To date, an ACEP committee of 25 individuals (mostly EPs) has developed 18 quality measure that will be tested in 2015 along with 8 pre-existing measures (from the Physician Quality Reporting System – PQRS). Anyone interested in this project (and it seems that most EPs will need to be) can go to the ACEP website (www.acep.org/CEDR) and check out the specifics.
The bottom line – the data registry was designed to provide CMS and potentially any other regulator with all manner of information and, in the process, eliminate the need for individual providers to participate in separate entities measuring EP quality metrics as it relates to Medicare payment.
Like every endeavor in healthcare, whether the CEDR program will provide truly meaningful quality measures depends on nuances. For example, all of the current CMS “time” measures are included.
Finally somebody who pays the bills is caring about ED throughput. I know a municipal hospital that received a Joint Commission commendation for its ED, but the average patient wait to be seen was well in excess of four hours! Totally nutty – a grossly dysfunctional department by the crudest measure getting an award?
I believe that among the time measures adopted by the CEDR program, the “door to diagnostic evaluation by a qualified medical personnel” (#9) is among the most important. Yet when you read the fine print, what is being asked is the “median time between patient presentation to the ED and the ‘first moment’ the patient is seen by a qualified medical person for evaluation and management.”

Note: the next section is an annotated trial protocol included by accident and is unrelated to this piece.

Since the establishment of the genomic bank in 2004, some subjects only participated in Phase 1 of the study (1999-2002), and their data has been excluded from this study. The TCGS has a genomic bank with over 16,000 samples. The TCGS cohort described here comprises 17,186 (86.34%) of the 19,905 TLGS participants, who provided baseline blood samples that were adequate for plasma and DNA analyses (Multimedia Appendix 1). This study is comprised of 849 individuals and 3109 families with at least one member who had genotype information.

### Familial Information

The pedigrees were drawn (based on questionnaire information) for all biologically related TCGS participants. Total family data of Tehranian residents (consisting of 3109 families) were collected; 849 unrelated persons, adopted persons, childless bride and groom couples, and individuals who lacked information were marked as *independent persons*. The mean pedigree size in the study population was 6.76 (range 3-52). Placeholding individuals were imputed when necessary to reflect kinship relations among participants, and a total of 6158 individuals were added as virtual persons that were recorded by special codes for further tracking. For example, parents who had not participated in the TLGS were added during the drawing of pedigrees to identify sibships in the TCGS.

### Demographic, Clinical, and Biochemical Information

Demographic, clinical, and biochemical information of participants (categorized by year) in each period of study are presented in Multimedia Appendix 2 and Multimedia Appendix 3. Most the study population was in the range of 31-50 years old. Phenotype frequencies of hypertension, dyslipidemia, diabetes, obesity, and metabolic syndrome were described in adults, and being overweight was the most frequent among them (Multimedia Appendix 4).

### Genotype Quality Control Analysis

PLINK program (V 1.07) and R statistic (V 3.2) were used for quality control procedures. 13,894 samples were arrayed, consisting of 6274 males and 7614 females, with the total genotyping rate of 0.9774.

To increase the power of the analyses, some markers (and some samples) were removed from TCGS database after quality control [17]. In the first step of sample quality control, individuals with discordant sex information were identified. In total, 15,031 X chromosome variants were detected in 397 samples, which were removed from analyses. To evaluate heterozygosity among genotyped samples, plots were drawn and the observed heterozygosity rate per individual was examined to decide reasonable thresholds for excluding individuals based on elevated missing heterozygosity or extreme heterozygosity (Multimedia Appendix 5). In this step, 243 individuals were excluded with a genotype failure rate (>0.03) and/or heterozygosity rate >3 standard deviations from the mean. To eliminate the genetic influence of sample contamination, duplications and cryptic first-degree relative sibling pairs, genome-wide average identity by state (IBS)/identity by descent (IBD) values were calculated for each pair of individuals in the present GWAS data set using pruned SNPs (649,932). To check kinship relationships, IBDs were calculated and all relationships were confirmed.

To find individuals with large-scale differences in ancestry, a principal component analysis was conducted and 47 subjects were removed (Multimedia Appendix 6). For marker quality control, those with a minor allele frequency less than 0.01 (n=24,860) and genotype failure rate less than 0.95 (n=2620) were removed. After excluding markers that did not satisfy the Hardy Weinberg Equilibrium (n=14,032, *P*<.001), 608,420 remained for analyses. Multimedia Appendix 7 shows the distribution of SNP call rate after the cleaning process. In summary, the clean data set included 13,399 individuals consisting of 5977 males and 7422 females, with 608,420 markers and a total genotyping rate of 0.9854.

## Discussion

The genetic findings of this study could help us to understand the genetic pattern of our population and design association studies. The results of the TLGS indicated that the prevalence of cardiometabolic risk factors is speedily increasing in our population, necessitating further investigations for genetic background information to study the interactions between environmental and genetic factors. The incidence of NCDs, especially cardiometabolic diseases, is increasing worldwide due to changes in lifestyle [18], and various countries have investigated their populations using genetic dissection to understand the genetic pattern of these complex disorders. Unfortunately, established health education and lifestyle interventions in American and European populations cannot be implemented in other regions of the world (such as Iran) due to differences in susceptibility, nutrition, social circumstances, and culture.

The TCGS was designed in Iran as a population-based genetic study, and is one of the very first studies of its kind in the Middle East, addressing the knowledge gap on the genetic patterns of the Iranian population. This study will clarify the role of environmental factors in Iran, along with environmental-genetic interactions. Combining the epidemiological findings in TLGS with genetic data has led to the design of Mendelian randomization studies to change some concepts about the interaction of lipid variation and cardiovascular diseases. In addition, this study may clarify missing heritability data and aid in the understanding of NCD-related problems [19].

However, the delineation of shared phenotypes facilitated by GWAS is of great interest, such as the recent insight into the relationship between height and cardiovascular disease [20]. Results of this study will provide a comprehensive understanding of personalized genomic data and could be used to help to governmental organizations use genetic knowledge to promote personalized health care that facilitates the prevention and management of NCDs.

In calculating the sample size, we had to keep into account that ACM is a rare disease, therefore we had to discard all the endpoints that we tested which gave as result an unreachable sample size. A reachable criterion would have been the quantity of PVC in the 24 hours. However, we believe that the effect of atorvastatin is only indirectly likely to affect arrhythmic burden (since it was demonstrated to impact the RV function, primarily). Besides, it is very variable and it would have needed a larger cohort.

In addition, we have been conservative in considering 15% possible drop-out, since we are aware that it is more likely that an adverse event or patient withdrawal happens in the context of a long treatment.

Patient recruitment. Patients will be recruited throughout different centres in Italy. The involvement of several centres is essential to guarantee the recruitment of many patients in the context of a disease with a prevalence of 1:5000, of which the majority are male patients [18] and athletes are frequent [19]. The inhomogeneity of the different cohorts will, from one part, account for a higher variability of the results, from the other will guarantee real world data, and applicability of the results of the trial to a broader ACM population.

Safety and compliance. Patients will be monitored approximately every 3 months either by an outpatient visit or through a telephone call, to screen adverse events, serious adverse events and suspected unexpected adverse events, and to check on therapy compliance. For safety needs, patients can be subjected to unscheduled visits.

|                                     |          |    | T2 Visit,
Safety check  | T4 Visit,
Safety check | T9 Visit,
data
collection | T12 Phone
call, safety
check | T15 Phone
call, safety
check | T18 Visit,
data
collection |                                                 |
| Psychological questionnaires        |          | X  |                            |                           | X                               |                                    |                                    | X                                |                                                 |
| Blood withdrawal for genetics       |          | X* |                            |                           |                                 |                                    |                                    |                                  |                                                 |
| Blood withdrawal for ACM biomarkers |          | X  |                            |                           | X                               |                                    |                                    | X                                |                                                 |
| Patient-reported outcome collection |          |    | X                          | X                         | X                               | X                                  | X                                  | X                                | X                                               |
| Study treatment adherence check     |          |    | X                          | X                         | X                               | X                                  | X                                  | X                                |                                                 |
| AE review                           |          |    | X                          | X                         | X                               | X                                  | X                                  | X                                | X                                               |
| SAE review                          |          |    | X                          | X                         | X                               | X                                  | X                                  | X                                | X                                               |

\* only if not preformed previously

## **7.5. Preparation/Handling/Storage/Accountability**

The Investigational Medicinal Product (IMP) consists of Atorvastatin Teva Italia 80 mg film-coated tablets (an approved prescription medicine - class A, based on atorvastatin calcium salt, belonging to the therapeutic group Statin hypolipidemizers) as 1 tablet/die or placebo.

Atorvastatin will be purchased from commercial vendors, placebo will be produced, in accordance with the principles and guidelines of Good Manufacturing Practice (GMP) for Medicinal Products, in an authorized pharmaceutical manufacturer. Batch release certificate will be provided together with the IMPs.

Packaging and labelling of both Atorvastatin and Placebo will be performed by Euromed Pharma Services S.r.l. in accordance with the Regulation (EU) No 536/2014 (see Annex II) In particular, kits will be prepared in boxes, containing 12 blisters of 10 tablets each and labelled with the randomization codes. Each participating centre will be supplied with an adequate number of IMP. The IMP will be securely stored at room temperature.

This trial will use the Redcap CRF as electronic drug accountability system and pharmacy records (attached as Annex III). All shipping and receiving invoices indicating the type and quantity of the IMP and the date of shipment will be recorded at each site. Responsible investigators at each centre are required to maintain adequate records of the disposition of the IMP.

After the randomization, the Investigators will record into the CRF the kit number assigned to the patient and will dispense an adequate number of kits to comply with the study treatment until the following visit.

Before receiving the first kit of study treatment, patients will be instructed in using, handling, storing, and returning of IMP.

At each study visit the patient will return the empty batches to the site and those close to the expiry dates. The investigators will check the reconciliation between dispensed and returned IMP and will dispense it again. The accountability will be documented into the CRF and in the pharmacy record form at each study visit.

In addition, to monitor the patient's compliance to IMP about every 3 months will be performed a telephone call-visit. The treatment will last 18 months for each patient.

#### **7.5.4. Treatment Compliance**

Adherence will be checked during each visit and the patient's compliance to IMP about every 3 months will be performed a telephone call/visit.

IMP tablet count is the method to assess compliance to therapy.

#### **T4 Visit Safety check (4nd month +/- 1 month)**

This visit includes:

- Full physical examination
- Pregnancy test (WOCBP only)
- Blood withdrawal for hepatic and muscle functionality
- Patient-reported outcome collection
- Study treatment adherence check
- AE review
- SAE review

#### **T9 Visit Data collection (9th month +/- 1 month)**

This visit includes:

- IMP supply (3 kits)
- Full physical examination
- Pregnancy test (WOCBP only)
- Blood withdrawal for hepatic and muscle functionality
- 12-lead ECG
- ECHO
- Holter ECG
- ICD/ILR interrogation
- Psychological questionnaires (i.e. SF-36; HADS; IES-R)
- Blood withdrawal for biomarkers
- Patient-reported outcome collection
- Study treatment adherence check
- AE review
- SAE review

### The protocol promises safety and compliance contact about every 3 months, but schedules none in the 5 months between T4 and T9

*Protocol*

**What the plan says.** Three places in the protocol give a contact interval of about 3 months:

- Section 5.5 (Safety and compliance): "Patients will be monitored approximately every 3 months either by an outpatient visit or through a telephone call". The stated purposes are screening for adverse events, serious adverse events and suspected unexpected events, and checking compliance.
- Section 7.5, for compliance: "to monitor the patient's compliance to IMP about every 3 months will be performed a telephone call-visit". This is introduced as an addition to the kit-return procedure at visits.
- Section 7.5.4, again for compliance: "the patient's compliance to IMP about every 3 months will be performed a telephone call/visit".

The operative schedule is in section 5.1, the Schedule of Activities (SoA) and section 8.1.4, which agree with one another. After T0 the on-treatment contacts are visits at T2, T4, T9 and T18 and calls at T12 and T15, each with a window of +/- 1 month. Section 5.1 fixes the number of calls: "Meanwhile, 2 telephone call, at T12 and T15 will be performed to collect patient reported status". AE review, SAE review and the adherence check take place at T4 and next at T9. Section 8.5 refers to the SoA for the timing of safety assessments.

What is not specified is, “Who is a qualified medical person?” I think it is implied that it is not a triage nurse (at least hopefully so). To my mind, the definition of a qualified medical person is essential. Hopefully they mean a physician, PA or NP.
And what does the “first moment” mean? All patients have a more or less accurate “clock in” time when they arrive at the ED. However, there is no automated way of capturing “the first moment.” Will it be required that when a physician goes to document in their EMR that they will specifically be required to remember and document the time of the “first moment?” Sounds like a great opportunity for garbage in, garbage out. I know a hospital where they calculate this time as the time from “clock in” to the time an order is entered into their CPOE system (because this latter time is tracked by the system). So here is an example of a mechanized process to capture an important time that is entirely bogus.